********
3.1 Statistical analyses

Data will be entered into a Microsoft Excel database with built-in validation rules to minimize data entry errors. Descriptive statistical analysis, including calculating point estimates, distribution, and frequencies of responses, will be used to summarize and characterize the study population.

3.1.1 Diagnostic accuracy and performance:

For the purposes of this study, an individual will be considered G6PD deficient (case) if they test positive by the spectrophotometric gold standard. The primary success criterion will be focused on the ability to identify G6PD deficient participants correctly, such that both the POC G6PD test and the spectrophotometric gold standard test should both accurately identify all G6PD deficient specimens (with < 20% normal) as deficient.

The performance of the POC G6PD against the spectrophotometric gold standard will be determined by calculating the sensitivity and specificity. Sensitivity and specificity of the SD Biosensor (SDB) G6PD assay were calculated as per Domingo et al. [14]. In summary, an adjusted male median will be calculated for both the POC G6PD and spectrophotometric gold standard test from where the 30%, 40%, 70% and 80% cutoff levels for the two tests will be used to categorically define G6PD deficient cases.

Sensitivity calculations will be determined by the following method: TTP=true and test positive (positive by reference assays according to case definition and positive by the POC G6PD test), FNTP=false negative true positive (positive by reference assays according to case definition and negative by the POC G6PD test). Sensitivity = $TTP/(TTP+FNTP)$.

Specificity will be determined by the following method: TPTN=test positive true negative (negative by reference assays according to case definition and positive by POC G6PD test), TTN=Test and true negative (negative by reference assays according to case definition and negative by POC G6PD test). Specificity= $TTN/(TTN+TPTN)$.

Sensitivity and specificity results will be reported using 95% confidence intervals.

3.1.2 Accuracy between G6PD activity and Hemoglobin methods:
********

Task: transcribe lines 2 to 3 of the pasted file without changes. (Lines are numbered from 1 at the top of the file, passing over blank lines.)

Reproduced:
Data will be entered into a Microsoft Excel database with built-in validation rules to minimize data entry errors. Descriptive statistical analysis, including calculating point estimates, distribution, and frequencies of responses, will be used to summarize and characterize the study population.

3.1.1 Diagnostic accuracy and performance: